Edmund Rice Chapel

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					T   he Edmund Rice Chapel was dedicated by Bishop William Lee on 3rd
    February, 2008. Designed by architects C.J. Falconer and Associates, and
built by Tom O’Brien Constructions Ltd, its circular shape sits dramatically on
the hill of Mount Sion. A popular story of Edmund Rice was that during his
contemplation of his future, he wondered about going to Europe to study
and seek ordination. His sister-in-law, Joan Power, drew his attention to some
poor boys outside his window and told him that out in the streets of Wa-
terford was his monastery. Similarly, today visitors can look over Waterford
from inside the Chapel, and allow the vista of Waterford, the World and the
Cosmos to direct their prayer. In turn, Waterford, the World and the Cosmos                                Edmund Rice Chapel
                                                                                                           Edmund Rice International Heritage Centre
can be affected by the activity of meditation, prayer and reflection in the                                    Mount Sion Waterford Ireland
Edmund Rice Chapel.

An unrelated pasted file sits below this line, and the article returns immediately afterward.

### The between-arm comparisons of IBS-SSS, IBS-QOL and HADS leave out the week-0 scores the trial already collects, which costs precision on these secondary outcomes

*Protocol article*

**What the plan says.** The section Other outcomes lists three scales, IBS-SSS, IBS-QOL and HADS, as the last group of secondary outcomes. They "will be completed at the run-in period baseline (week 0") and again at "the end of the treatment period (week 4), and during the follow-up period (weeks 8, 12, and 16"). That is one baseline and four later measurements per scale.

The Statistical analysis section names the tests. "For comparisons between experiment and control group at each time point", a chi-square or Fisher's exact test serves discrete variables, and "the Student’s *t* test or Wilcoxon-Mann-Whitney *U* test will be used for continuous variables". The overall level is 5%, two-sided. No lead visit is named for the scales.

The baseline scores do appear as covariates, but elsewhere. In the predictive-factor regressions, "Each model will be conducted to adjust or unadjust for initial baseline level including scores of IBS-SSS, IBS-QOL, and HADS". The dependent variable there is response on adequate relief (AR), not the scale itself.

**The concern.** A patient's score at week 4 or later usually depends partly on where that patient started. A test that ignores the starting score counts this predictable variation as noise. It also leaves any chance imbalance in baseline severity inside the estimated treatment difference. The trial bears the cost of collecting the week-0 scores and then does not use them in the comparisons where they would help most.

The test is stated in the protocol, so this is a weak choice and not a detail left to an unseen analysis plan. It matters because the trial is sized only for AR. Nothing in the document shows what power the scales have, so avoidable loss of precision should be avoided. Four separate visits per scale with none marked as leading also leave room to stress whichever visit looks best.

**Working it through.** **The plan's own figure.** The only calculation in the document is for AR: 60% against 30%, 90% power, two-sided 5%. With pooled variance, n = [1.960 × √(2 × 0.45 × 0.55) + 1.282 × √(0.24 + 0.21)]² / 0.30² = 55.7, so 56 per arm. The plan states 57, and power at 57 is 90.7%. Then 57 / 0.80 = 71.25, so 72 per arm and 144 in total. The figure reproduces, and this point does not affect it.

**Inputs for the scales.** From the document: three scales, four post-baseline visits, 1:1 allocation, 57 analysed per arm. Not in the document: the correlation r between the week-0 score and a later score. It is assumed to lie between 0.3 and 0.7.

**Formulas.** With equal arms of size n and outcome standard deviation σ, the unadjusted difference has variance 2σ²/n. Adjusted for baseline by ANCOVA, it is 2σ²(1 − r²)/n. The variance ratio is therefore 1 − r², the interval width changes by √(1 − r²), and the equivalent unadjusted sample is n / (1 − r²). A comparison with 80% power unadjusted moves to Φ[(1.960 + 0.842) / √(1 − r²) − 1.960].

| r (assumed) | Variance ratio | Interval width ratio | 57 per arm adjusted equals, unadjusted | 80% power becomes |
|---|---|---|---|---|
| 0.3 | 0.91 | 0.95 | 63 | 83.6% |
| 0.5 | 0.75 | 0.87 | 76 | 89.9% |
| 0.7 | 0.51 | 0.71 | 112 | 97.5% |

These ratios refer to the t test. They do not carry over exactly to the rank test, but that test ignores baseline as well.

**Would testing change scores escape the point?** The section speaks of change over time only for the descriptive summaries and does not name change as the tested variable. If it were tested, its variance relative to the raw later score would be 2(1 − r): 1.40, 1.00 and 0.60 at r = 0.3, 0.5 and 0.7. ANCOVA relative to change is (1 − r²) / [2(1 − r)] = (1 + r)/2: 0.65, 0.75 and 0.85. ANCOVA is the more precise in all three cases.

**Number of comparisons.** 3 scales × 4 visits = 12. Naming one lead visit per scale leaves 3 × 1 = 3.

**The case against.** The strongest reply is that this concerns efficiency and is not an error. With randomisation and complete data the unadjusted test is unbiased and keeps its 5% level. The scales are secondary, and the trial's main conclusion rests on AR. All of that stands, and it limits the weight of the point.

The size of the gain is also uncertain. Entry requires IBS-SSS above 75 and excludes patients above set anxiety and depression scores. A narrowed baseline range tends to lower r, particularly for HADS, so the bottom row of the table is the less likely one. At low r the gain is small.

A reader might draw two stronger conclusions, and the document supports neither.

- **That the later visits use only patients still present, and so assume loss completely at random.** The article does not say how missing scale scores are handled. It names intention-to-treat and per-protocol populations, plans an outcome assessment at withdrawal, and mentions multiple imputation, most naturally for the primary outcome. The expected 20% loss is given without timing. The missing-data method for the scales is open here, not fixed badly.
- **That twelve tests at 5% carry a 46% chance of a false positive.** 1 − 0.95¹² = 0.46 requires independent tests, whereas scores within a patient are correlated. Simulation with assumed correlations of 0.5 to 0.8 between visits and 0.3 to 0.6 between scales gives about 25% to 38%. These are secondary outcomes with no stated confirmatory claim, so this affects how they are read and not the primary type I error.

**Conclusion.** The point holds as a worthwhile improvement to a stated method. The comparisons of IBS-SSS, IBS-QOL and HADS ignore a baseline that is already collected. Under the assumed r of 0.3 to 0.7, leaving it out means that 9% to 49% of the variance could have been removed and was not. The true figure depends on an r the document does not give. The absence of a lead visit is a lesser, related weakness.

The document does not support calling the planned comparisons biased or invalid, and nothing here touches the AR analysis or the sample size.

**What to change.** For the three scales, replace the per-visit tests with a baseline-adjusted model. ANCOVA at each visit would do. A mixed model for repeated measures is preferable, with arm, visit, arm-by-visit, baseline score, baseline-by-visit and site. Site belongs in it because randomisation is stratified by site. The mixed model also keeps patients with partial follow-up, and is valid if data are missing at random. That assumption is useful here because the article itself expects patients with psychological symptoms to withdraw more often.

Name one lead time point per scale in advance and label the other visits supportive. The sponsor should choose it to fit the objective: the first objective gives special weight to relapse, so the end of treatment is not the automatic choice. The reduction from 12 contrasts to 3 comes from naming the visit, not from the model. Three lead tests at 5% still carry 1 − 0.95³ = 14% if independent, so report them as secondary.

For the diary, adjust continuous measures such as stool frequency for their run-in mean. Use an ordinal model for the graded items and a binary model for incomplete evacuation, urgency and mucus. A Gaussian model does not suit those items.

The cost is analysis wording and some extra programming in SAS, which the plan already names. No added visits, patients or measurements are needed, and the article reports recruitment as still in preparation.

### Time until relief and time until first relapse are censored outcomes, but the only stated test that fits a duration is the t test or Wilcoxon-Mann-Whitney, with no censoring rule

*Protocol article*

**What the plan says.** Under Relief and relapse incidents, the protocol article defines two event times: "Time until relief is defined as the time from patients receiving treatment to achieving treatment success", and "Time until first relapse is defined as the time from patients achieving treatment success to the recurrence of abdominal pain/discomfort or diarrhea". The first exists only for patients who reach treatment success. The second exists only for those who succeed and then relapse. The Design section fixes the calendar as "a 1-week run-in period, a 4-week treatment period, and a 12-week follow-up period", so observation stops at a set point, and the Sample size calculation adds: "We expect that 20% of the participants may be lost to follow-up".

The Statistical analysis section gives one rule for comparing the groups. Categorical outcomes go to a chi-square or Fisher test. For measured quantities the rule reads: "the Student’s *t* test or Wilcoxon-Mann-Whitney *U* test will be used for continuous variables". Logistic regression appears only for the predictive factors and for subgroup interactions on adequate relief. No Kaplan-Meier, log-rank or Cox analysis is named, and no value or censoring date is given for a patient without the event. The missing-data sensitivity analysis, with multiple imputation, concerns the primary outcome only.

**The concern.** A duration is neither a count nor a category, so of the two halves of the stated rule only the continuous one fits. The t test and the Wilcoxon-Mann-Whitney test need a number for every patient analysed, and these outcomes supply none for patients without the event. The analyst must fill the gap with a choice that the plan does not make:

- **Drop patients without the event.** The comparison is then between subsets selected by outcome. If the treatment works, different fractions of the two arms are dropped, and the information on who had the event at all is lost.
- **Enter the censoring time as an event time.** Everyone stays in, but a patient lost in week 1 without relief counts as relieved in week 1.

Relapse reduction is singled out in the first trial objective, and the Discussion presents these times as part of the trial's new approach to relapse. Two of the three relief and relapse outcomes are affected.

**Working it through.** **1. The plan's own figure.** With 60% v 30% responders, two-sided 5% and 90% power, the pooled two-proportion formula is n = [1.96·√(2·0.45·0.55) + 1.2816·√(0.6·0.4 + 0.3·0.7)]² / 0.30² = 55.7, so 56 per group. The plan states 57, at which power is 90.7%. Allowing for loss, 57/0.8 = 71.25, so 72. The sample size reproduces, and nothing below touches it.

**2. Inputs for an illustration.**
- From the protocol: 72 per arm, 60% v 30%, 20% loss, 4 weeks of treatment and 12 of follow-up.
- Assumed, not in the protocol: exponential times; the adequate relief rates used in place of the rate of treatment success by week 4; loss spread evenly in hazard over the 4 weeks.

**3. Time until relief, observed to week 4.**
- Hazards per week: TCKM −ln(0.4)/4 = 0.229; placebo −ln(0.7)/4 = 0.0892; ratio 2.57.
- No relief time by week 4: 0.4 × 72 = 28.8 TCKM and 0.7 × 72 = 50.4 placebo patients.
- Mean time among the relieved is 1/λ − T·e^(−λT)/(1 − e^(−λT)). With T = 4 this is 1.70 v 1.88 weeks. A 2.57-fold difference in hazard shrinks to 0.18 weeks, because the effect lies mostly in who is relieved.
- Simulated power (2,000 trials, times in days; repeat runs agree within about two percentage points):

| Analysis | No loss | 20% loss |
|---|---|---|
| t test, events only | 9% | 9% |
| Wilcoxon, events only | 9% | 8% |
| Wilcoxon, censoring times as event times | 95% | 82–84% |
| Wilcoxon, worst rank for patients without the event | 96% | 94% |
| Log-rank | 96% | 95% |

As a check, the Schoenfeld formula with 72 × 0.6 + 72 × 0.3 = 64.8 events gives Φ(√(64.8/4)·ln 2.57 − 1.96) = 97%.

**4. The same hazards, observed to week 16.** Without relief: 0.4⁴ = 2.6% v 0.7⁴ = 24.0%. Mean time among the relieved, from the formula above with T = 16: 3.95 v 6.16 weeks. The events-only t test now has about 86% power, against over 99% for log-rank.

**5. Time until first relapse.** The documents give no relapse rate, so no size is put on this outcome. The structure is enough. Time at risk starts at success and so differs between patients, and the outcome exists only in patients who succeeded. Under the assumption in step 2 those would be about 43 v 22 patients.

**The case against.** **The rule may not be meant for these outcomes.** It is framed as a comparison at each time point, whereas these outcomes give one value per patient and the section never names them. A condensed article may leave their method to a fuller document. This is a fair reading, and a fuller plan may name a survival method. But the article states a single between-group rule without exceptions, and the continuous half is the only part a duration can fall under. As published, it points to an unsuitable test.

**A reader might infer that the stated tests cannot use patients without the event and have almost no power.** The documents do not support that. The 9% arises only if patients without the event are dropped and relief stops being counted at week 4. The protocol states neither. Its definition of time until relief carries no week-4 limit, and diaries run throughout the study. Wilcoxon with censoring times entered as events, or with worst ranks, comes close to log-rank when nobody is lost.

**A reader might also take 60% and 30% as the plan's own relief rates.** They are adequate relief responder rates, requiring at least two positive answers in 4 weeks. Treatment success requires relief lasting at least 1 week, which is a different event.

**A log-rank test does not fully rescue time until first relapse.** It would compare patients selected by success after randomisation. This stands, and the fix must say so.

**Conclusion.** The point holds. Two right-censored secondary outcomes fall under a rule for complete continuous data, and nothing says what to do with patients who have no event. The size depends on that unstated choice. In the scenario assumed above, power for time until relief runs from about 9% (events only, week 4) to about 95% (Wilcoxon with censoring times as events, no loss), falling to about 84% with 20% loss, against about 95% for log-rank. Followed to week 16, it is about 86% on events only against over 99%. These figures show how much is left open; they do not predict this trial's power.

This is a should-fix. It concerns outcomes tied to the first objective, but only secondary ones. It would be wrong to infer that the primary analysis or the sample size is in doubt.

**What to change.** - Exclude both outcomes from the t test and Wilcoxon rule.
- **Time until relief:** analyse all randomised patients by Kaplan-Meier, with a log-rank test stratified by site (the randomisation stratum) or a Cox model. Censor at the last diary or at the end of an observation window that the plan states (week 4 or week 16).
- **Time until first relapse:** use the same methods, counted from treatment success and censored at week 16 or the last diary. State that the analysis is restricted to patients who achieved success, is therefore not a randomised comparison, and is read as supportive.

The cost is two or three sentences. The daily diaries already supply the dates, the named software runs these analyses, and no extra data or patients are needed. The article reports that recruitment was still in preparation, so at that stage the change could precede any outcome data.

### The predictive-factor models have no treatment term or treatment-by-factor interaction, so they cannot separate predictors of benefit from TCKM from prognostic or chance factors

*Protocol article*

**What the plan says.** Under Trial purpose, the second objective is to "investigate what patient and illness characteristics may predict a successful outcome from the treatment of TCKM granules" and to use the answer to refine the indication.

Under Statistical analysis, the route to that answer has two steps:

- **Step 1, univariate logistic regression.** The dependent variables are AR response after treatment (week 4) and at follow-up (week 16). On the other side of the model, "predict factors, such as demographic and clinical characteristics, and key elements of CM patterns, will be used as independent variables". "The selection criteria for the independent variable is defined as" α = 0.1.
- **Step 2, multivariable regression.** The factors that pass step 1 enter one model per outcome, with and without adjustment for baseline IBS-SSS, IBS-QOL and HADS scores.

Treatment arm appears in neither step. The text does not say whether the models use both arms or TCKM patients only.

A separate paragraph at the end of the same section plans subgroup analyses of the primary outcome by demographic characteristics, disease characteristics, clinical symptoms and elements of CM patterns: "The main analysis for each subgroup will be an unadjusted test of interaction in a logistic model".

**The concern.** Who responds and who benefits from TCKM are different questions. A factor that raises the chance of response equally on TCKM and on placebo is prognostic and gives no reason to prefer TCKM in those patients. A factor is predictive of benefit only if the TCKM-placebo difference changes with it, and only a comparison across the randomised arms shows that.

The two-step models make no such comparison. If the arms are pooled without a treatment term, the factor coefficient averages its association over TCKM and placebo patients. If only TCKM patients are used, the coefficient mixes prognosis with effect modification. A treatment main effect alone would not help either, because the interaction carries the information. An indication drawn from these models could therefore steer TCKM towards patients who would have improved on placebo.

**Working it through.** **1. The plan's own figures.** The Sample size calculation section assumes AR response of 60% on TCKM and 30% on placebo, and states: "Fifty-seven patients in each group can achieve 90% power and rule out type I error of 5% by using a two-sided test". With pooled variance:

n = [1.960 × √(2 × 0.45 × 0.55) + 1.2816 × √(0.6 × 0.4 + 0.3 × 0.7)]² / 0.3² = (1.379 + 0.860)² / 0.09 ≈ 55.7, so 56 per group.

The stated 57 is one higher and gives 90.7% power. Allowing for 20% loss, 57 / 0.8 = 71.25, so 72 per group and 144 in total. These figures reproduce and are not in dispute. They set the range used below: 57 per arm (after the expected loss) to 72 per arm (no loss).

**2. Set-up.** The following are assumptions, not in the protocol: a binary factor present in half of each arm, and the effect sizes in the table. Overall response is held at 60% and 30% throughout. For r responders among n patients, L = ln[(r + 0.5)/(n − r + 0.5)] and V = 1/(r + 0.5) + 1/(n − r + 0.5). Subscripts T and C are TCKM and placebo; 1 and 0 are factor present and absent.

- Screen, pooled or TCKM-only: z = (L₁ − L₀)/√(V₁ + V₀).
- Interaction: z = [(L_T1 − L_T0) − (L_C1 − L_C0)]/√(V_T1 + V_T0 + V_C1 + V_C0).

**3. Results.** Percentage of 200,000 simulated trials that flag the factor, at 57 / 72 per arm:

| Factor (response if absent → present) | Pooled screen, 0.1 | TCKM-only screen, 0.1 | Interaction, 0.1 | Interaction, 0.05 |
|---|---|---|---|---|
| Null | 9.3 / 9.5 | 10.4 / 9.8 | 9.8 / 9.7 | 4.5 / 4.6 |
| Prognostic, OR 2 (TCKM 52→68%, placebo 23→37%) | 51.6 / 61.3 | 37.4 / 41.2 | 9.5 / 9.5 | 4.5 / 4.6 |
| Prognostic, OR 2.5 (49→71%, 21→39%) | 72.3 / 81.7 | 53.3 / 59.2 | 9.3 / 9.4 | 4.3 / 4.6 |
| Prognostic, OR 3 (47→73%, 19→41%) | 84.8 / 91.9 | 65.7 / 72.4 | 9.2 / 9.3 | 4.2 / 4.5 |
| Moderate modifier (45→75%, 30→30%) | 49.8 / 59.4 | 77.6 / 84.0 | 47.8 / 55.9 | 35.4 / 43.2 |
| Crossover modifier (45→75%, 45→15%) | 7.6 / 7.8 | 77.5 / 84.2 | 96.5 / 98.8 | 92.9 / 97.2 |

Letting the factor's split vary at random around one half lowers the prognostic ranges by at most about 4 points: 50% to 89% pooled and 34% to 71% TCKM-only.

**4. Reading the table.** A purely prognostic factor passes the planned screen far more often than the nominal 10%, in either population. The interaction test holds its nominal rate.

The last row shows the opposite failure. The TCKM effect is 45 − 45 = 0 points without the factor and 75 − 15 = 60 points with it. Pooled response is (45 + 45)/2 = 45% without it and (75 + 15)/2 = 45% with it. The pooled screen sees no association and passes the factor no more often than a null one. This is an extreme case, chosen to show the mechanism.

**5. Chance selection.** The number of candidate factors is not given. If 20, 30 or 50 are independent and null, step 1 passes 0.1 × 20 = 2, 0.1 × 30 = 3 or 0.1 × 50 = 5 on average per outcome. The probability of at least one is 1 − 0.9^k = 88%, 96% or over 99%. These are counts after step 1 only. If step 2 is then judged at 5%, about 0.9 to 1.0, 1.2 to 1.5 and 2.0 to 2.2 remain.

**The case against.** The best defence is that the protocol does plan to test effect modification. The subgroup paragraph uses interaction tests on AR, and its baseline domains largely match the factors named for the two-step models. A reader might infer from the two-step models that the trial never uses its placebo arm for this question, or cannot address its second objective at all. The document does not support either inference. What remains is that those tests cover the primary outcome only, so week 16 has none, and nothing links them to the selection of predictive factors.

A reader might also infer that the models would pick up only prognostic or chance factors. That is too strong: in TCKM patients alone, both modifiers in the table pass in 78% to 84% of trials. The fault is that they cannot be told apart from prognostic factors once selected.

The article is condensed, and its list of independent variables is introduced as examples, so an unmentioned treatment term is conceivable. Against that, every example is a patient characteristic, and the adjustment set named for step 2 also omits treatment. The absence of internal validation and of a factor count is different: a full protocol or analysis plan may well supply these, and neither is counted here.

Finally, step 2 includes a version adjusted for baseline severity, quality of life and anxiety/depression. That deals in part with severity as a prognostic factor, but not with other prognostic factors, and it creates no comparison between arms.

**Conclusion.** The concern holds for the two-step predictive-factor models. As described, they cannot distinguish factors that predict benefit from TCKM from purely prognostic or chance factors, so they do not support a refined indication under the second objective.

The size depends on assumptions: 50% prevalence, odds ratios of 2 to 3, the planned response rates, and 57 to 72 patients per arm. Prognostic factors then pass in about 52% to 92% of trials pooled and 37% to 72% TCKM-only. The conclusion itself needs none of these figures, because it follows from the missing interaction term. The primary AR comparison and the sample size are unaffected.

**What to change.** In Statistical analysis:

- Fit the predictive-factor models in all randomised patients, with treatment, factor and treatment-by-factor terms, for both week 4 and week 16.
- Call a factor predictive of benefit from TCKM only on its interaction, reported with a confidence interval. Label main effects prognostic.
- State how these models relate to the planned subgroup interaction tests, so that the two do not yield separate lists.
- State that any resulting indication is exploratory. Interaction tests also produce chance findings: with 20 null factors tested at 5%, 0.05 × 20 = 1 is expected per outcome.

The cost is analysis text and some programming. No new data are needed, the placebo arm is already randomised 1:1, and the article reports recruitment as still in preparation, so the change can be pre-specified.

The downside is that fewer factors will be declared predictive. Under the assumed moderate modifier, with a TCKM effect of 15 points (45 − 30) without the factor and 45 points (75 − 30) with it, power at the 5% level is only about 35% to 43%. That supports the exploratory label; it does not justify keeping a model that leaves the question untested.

Visitors may also choose to avail of the Peace Garden between the Chapel
and the monastery. It offers an oasis with its flowers and plants, bench seat-
ing, the stations of the cross and a cosmic walk.
Finally, visitors are
welcome to visit
the Edmund Rice
Heritage Centre to
explore the story of
Edmund Rice and the
growth of the two
Congregations he
founded: the Chris-
tian Brothers and the
Presentation Brothers.
The opening times
are on the windows
of the entry porch.
           Photos used in this flyer are the work of Gerry O’Carroll and gratefully used with permission
                                                                                              Other Art Work in the Edmund Rice Chapel

         The Tomb and Art of the Edmund Rice Chapel
                                                                                   A    t the rear of the Chapel, other art in-
                                                                                        cludes a silk screen, by Mauney Doyle
                                                                                   from Carrick-on-Suir, is inspired by the Helix

D     ominating the Edmund Rice Chapel is the tomb of Blessed Edmund
      Rice. Made of sandstone and glass the tomb has Edmund Rice’s
name etched in the side and top in Ogham, the ancient Irish alpha-
                                                                                   Nebula, popularly called The Eye of God. To
                                                                                   its immediate right is the sanctuary lamp,
                                                                                   made by Waterford Crystal. Below the lamp
bet. Glimpses of Edmund’s coffin - in which are his remains - are visible          is a water font carved from stone inscribed